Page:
The new and improved electrical dosimetry control system of the present invention is extremely accurate, reliable and easy to use. The system provides enhanced patient comfort and high precision in establishing administered dosage whether it be in the form of medication infused by an iontophoretic device or electrical treatment current in galvanic therapy. Hence, the system of the present invention not only ensures greater patient comfort, but minimizes the time-consuming and error-prone aspects of manual techniques for measuring and controlling dosimetry, and obviates the need for a high degree of skill and subjective expertise on the part of medical personnel required to make such measurements.
These and other objects and advantages of the invention will become apparent from the following more detailed description, when taken in conjunction with the accompanying drawings of illustrative embodiments.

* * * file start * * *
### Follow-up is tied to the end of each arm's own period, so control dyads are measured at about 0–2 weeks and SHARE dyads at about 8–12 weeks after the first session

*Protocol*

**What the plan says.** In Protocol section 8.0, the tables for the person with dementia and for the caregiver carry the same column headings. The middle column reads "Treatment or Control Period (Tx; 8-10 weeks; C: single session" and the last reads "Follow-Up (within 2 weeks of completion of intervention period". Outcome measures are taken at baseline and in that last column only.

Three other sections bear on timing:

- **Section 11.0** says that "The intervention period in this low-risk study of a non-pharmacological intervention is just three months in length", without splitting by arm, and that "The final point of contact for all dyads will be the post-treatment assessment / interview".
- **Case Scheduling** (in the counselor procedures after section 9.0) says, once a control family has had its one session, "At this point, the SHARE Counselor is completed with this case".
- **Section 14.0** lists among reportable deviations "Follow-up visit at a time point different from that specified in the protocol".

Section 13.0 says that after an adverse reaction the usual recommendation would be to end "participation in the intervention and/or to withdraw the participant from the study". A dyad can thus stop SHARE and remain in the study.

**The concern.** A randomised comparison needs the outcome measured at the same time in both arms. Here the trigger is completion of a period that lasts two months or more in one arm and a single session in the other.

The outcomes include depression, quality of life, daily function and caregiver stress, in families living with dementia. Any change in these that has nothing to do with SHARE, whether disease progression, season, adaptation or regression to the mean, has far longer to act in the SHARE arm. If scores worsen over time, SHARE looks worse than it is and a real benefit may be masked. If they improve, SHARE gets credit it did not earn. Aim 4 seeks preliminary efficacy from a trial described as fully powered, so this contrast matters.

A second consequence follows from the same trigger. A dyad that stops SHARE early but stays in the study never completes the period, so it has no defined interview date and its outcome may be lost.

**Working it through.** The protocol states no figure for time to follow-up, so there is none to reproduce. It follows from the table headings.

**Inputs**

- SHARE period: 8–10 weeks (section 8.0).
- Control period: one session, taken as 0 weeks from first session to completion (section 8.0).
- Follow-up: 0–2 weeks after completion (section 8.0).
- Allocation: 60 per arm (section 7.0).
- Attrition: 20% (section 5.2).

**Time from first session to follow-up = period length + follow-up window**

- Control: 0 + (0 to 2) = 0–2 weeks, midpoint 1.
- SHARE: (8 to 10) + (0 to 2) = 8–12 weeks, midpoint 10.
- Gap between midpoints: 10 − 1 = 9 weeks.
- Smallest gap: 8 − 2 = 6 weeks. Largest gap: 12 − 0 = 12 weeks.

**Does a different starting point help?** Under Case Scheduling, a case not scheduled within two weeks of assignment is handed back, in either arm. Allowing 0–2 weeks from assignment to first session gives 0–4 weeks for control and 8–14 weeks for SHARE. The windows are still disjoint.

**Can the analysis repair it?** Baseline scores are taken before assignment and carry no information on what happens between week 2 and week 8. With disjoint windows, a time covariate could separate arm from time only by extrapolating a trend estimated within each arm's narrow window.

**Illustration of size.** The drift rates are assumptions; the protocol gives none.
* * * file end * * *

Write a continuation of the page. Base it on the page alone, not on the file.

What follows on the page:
FIG. 1 is an overall block diagram of a generalized electrical dosimetry control system, interacting with an existing iontophoretic administration device, in accordance with the present invention; and
FIG. 2 is a combined block diagram and electrical schematic illustrating further details of the dosimetry control system of the invention.
Referring now to the drawings, and more particularly to FIG. 1, there is shown a system for electrical dosimetry control in the application of electrical currents to any suitable load, such as the human body, in accordance with the present invention. While the dosage measuring and control system of this invention can be used with or without medication, the devices generating the electrical output signal which the system is designed to control, can vary considerably in design. For example, iontophoresis and galvanic devices are generally recognized as units that generate and deliver a D.C. signal to be effective. In this regard, there can be considerable variation from a pure D.C. signal to a pulsating D.C. signal, and even to a momentary reversal of polarity, so long as there is a net delivery of electrical current in a single direction.